Somalia, on the tip of the Horn of Africa, has been inhabited as far back as 9,000 B.C. Its history is as rich as the country is old. Caught up in a decades-long civil war, Somalia, along with Iraq and Afghanistan, has become one of the most dangerous countries in the world. Getting there is a forty-five-hour, five-flight voyage through Frankfurt, Dubai, Djibouti, Bosasso (on the Gulf of Aden), and, finally, Galkacyo. Somalia is a place where a government has been built out of anarchy.
For centuries, stories of pirates have captured imaginations around the world. The recent bands of daring, ragtag pirates off the coast of Somalia, hijacking multimillion dollar tankers owned by international shipping conglomerates, have brought the scourge of piracy into the modern era.
The capture of the American-crewed cargo ship Maersk Alabama in April 2009, the first United States ship to be hijacked in almost two centuries, catapulted the Somali pirates onto primetime news. Then, with the horrific killing by Somali pirates of four Americans, two of whom had built their dream yacht and were sailing around the world (“And now on to: Angkor Wat! And Burma!” they had written to friends), the United States Navy, Special Operation Forces, FBI, Justice Department, and the world’s military forces were put on notice . . . The Somali seas were now the most perilous in the world.
Jay Bahadur, a journalist who dared to make his way into the remote pirate havens of Africa’s easternmost country and spend months infiltrating their lives, gives us the first close-up look at the hidden world of the pirates of war-ravaged Somalia.
©2011 Jay Bahadur (P)2011 Random House
"The inner workings of the world of Somali pirates are astutely explored by Bahadur. . . an engaging account, full of solid analysis. . . What’s especially impressive (aside from Bahadur’s sheer nerve in insinuating himself among these dangerous men in a lawless corner of the world) is the amassing of multiple perspectives—of pirates and policymakers—that support a rich, suspenseful account." (Publishers Weekly)
"A rare inside look. . . a nicely crafted, revealing report." (Kirkus Reviews)
Interesting story about the evolution of piracy in the Gulf of Aden, along with a glimpse into the life of a pirate. Great rundown on the role of khat in the life of a pirate, as well as a solid description of the pirate business model.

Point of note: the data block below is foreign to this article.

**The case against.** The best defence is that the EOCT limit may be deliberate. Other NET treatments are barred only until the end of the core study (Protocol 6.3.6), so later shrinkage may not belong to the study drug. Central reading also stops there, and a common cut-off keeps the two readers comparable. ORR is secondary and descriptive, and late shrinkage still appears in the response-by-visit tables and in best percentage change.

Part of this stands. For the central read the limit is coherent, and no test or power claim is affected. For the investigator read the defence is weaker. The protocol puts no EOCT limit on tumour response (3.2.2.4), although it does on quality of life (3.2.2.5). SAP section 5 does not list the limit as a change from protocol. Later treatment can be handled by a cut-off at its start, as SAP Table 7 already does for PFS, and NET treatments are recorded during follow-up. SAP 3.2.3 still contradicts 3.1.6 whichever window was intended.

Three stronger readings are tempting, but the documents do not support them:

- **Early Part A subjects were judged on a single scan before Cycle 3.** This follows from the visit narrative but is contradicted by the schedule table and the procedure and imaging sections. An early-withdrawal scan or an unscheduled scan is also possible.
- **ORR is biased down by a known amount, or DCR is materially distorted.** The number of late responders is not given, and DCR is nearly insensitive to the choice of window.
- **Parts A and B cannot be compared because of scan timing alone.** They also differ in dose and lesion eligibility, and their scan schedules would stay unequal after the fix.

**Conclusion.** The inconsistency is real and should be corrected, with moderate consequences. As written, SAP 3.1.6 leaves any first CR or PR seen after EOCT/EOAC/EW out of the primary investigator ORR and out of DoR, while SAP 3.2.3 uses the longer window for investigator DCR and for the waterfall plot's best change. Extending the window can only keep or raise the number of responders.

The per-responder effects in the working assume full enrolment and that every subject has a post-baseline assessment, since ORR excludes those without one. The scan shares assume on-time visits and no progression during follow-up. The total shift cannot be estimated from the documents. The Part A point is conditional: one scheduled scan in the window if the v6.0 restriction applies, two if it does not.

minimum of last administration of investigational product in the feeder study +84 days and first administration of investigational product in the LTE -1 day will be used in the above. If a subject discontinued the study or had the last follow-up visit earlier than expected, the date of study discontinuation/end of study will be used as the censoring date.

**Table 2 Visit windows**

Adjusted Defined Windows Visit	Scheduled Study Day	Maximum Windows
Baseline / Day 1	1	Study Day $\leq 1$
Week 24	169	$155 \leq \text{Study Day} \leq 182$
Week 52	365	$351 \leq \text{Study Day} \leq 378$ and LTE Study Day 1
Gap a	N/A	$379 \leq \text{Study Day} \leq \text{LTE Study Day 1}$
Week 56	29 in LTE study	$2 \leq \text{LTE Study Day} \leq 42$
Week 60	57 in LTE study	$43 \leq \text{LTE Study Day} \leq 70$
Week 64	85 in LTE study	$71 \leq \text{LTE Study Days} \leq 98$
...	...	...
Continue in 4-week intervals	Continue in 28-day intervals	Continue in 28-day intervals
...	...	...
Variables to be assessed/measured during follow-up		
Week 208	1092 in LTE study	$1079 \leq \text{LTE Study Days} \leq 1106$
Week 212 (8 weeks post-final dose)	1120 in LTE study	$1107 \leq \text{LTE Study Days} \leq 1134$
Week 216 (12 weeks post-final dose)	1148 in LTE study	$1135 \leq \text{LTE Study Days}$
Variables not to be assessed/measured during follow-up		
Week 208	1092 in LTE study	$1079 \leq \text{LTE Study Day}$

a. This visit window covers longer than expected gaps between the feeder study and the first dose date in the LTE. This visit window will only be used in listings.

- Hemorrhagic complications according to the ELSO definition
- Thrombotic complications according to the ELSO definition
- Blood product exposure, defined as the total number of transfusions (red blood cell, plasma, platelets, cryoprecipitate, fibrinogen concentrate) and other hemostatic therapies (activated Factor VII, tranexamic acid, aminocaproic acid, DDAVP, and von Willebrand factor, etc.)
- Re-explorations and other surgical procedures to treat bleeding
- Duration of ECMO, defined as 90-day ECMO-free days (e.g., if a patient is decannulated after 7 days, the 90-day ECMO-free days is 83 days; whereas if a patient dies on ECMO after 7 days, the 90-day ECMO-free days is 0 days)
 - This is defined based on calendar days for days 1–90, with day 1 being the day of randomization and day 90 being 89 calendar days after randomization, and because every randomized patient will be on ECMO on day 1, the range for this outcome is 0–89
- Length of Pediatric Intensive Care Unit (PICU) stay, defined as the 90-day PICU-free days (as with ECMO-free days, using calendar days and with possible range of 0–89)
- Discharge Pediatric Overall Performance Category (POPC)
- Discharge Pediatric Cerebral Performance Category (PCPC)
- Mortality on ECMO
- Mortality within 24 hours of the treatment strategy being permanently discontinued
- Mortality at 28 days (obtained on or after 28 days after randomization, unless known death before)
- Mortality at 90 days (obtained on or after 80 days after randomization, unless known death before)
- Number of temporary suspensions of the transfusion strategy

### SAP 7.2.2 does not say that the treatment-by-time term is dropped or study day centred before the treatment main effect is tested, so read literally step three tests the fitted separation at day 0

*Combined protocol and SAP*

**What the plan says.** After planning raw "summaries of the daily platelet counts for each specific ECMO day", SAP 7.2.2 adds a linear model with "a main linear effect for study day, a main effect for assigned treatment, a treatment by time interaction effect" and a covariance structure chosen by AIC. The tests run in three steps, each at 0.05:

Provides an interesting and highly informative view of Somali piracy. Certainly a good buy for someone interested in current global events and/or history.
This book is illuminating in that it dispels many of the preconceived notions the media has fed us regarding Somali piracy. Moreover, TPOS delves into some of Puntland's recent history, and some of the causes for the current spate of pirate attacks in the Gulf of Aden. Readers will come away from this book knowing a great deal more not only about the current situation in Somali waters, but understand a great deal more about the pirates themselves.
Glad to be part of the audible community and I hope that my reviews help to choose the right book and share my love of reading.
My husband is a real Somalia Pirate Hunter, no I am not kidding. We bought the book in print and on Audible, it is SO true what is really going on. The sadness, the danger, the politics, the mystery and the hardships. If you have watched the movie. Captn Phillips and read this book you will know what our guys are doing to protect all these tankers!!
It is a true story, and I am LIVING it!!
No, the title is just right!
Worth a credit and I would recommend for history teaching as well.
Not so much about piracy on the high seas as pirates hanging around on land. Lacks context or much in the way piratic action.
I really thought this would be an interesting subject to learn more about. It ended up being more like listening to someone read aloud from the encyclopedia. The cover is enticing, the content boring.
A complex view of Somali pirates was presented utilizing a combination of a news reports, statistics, interviews, and other research.
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